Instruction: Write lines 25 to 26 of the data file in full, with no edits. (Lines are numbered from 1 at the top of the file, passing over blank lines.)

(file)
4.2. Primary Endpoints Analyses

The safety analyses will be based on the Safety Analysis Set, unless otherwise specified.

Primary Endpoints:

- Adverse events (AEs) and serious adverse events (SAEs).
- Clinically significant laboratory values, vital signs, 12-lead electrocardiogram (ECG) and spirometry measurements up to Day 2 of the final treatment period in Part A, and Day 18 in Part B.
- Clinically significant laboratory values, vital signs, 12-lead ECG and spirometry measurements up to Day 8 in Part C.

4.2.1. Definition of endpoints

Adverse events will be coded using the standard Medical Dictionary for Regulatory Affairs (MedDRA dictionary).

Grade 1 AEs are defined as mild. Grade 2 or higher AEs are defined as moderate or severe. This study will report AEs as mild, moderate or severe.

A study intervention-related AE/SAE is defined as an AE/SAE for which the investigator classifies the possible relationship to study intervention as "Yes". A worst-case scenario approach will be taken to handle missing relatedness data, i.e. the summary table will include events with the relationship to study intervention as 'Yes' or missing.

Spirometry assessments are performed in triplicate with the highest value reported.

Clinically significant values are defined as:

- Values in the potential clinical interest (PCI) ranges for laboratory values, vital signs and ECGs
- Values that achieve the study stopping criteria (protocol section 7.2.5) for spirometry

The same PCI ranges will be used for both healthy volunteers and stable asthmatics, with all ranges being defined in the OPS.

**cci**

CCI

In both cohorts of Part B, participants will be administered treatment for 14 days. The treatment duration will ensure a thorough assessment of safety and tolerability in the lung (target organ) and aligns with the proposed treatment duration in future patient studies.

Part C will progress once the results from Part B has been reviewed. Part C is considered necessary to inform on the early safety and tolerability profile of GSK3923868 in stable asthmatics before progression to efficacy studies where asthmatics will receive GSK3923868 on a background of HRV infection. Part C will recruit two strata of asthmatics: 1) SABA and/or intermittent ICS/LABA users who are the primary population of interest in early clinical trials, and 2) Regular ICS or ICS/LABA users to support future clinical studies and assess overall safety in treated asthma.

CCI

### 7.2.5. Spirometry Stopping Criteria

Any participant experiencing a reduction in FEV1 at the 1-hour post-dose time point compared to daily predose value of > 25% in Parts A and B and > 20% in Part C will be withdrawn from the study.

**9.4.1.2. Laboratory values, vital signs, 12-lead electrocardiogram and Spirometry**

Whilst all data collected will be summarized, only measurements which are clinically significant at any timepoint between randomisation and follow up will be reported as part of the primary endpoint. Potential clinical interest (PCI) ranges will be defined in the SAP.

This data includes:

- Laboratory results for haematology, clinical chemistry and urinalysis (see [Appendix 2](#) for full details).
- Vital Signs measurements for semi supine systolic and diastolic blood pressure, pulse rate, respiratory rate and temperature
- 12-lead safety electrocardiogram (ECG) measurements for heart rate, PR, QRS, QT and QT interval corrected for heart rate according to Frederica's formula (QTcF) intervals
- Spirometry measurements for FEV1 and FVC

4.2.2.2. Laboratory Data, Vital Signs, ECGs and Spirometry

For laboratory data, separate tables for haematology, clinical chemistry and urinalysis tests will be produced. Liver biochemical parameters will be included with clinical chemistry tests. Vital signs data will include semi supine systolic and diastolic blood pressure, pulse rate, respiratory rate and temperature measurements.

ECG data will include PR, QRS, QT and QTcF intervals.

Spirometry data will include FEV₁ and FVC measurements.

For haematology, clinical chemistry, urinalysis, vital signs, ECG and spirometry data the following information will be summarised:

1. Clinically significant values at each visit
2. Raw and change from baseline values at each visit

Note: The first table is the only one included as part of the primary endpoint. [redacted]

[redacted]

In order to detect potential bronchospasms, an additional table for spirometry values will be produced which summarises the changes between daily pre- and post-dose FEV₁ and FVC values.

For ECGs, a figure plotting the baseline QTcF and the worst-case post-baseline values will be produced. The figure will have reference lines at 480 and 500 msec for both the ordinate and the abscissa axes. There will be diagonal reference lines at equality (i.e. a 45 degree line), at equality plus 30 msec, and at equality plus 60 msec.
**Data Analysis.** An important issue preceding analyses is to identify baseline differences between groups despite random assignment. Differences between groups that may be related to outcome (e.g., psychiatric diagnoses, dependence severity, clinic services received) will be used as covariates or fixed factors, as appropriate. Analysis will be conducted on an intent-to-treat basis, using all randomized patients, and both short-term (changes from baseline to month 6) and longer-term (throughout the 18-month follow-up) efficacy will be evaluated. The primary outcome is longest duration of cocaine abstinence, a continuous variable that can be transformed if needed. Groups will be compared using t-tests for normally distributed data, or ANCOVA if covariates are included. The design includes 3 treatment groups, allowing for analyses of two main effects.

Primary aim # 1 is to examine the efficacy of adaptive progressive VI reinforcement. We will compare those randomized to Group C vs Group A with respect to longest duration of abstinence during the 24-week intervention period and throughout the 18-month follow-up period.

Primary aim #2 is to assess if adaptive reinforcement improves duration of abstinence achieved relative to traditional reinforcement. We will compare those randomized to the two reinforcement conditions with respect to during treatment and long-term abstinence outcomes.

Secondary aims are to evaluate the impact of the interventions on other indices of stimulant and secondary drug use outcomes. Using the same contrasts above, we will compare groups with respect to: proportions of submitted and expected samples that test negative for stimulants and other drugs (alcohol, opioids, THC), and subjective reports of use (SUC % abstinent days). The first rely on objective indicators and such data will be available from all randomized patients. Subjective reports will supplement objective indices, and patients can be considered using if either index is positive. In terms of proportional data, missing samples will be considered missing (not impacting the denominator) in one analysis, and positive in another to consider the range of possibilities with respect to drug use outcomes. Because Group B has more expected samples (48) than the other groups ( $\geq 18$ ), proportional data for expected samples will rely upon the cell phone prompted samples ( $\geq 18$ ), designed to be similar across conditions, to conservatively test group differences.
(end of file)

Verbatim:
This data includes:

- Laboratory results for haematology, clinical chemistry and urinalysis (see [Appendix 2](#) for full details).